Last week, I flew non-stop from Atlanta to Korea to entertain the troops. The flight itself was 15 hours, so I spent close to 16 hours on the plane. It’s the longest flight I’ve ever been on. It was the best worst flight ever.
The night before my flight, I found myself at a local urgent care. To keep this article out of the “too much information” category, I wasn’t feeling well and didn’t want to not feel well at 38,000 feet for any period of time, much less 15 hours. Fortunately, I felt much better later that night after taking the prescribed medication.
The next morning, I felt like a million bucks. I felt great. Apparently the meds and the recommended BRAT diet consisting of Bananas, Rice, Applesauce, and Toast worked. Normally, my BRAT diet is more like Beer, Ribs, And Tacos.
I was wearing my Auburn attire when I went to check in at the airport. “Roll Tide,” yelled the lady from behind the counter.
From there, my day only got worse as the nausea resurfaced. I felt that I needed something light in my stomach, so I ordered a bowl of wonton soup. As I sat down to eat, the nausea intensified. Moreover, the soup was too hot to eat, so I put it back in the bag and went to my gate.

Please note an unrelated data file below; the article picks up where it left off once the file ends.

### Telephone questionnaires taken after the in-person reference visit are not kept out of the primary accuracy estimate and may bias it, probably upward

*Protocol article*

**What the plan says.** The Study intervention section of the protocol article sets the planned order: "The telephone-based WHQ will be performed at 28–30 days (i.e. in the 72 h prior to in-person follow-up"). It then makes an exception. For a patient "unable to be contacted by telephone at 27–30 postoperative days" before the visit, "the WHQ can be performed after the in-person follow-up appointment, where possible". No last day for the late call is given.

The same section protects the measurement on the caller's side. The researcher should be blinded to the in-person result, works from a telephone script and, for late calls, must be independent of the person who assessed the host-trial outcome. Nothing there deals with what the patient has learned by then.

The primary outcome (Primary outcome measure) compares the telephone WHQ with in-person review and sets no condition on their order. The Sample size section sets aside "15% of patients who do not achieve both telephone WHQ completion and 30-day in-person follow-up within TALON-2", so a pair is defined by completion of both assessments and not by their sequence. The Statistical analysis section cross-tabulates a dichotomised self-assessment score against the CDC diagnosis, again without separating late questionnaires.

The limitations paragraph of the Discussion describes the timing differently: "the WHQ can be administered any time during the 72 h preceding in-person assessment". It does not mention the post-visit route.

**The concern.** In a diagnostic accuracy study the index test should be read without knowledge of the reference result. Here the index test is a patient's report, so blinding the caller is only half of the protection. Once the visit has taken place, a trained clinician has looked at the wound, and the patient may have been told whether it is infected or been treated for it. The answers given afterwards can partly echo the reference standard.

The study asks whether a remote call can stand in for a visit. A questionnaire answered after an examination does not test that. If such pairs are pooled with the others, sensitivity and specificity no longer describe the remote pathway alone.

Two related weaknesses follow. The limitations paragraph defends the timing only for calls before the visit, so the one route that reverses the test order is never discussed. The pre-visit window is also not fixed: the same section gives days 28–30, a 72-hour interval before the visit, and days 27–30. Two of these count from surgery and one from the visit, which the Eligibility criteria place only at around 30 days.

By now, I was feeling miserable and was on the verge on leaving the airport. To make matters worse, I was assigned a middle seat. I blame that on the Bama fan. The thought of sitting in a middle seat and being sick for 15 hours almost made me leave the airport, even after boarding the plane.
I nodded and smiled as a sweet little Korean lady sat next me. After telling me that she didn’t speak English, I patted her on the arm and smiled. Secretly, I was ecstatic to hear this. I was miserable and didn’t feel like talking to anyone.
Not too long into the flight, I broke out my soup. Two minutes later, the flight attendant walked by and told me I was not allowed to have my own food in the cabin.
That was another bummer. Lunch was served shortly thereafter. It was good and even came with a serving of rice. The only problem is that I was in the middle seat and looked like a Tyrannosaurus rex trying to eat without elbowing my neighbors.
Shortly before landing, I began to feel better, although I got very little sleep. The flight was smooth and uneventful. My stomach was grateful. The passengers were incredibly quiet and cordial, while the crew was very nice and helpful. The window seat was occupied by a man that didn’t get out of his seat one time for the duration of the trip. I just don’t know how he did it. I got up a half dozen times. The old lady was really sweet. We patted each other on the arm and smiled often. This was a universal language of love and respect in my mind.
Once I arrived in Korea, I was fine, albeit tired. The old lady even gave me a hug before we parted ways. We had our first show the next night, which was a phenomenal show in every way. It made the trials and tribulations of the trip more than worthwhile, and we have nine shows left.
Sometimes life is unpleasant, but it’s usually just temporary. Hang in there. The destination is often worth the struggle of the journey.
Jody Fuller is a comic, speaker, writer and soldier with three tours of duty in Iraq. He is also a lifetime stutterer. He can be reached at firstname.lastname@example.org. For more information, please visit www.jodyfuller.com.